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One sure path to energy efficiency in houses is eliminating air leaks. If you cut down the amount of air that has to be heated and cooled, you cut your utility bill substantially. But plugging up all those air leaks means less fresh air inside and this
has brought on other problems.
One of the first to be identified was elevated concentrations of volatile organic compounds in the air. Commonly called VOC's, these compounds are used in the manufacture of the many synthetic building products used in most new houses today, including carpeting, flooring, paint, cabinetry, countertops, and the structural framework itself. Hundreds of off-gassing VOC's have been identified, but the one that has captured the most attention is formaldehyde. It is a potent eye and nose irritant and causes respiratory effects. It is also classified by the US Government Environmental Protection Agency as a probable human carcinogen.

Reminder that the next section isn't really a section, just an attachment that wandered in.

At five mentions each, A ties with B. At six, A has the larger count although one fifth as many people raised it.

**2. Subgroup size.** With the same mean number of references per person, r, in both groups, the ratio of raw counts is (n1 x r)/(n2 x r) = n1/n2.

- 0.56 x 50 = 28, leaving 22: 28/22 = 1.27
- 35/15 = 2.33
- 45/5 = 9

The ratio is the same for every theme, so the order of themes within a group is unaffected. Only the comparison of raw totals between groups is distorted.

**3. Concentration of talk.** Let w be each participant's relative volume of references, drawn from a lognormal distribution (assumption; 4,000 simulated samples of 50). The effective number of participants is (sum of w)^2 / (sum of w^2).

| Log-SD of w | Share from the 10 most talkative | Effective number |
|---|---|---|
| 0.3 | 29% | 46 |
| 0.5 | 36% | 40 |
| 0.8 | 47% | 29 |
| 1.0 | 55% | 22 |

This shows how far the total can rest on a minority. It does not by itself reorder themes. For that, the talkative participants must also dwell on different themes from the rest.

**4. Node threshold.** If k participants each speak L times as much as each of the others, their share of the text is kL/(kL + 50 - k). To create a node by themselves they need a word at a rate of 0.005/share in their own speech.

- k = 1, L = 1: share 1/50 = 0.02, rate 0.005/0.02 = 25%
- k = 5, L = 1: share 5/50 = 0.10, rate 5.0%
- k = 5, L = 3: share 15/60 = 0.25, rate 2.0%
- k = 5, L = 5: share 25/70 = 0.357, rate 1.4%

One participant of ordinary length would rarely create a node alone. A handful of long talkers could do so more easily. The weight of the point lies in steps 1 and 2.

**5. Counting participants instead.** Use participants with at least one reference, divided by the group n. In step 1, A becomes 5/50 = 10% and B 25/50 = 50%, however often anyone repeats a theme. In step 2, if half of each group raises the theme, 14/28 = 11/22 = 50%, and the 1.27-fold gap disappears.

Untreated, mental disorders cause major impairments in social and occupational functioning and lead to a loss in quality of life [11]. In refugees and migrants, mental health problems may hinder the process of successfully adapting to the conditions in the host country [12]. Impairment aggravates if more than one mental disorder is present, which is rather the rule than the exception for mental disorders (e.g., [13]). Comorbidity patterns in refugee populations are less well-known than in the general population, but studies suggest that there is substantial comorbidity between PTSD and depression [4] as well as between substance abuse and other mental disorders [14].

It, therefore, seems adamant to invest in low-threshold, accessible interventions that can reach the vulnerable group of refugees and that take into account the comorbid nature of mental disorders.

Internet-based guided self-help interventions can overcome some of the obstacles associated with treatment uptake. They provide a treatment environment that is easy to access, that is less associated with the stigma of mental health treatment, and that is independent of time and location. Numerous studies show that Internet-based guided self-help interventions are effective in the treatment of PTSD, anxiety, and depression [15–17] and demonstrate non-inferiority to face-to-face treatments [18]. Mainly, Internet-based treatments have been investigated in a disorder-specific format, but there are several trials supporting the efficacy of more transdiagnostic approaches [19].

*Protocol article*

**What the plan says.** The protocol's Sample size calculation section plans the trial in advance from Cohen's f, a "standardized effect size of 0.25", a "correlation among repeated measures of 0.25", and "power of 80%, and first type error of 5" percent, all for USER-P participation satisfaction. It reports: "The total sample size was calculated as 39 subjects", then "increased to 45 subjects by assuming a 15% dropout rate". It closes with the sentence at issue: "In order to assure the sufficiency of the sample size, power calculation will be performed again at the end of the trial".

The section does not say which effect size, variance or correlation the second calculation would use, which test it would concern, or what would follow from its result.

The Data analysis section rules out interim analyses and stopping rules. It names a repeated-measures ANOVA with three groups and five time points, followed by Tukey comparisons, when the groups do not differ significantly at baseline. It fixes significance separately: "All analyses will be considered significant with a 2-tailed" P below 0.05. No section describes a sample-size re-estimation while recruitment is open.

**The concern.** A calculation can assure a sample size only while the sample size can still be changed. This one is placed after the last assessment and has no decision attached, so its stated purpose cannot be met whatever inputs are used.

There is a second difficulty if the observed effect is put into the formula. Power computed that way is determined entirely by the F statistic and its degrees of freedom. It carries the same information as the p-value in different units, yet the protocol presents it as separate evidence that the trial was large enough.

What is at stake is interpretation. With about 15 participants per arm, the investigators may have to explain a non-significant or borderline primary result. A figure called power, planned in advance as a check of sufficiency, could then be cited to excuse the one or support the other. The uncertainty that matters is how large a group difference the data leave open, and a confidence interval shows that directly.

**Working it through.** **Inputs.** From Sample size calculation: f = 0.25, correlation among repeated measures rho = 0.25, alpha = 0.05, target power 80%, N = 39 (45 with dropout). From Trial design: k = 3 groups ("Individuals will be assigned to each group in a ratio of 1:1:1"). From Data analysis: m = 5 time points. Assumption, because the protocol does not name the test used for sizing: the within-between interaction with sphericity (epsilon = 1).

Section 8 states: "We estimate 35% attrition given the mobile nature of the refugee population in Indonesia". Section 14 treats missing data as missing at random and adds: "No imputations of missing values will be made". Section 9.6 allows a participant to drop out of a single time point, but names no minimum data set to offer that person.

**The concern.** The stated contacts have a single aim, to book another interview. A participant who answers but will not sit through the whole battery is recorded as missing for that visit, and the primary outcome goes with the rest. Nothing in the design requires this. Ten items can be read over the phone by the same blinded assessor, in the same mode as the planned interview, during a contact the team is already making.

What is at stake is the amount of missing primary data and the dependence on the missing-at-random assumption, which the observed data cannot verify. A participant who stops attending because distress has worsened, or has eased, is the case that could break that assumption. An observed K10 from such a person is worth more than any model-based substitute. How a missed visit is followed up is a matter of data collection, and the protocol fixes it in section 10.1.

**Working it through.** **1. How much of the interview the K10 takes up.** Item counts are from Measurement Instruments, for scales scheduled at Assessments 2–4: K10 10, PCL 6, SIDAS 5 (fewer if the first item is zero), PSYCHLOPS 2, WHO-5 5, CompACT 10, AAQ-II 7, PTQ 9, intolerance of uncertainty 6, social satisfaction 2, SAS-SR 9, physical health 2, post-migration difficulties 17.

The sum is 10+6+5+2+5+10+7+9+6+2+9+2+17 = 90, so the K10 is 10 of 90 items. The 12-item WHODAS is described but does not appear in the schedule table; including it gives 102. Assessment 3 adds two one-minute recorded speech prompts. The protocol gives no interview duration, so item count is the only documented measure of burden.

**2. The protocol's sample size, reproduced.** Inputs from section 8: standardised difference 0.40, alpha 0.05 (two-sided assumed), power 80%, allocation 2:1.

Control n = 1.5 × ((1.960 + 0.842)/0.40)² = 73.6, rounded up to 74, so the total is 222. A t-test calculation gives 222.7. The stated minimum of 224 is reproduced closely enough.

In response to the concerns raised by health officials and the public over the last fifteen years, manufacturers of some building materials and furnishings have altered their chemical formulations, significantly reducing the amount of VOC's off
gassing from their products.
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Some home-builders have suggested that ASHRAE's ventilation proposal could add $1,500 to $6,000 to the cost of a new house, but ASHRAE's proposal could be easily and inexpensively done.
One continuously running 100 cfm bathroom exhaust fan that is exhausted to the outside would do the job for a 2,400 square foot house and this modification would cost only $75 to $100 more than the exhaust fan and venting that the builder would already be installing in the bathroom, said Max Sherman, also of the Lawrence Berkeley National Laboratory, who has studied indoor air for 20 years.
Putting a smaller continuously running fan in each bathroom is a more
expensive solution, but it would distribute the fresh air more evenly.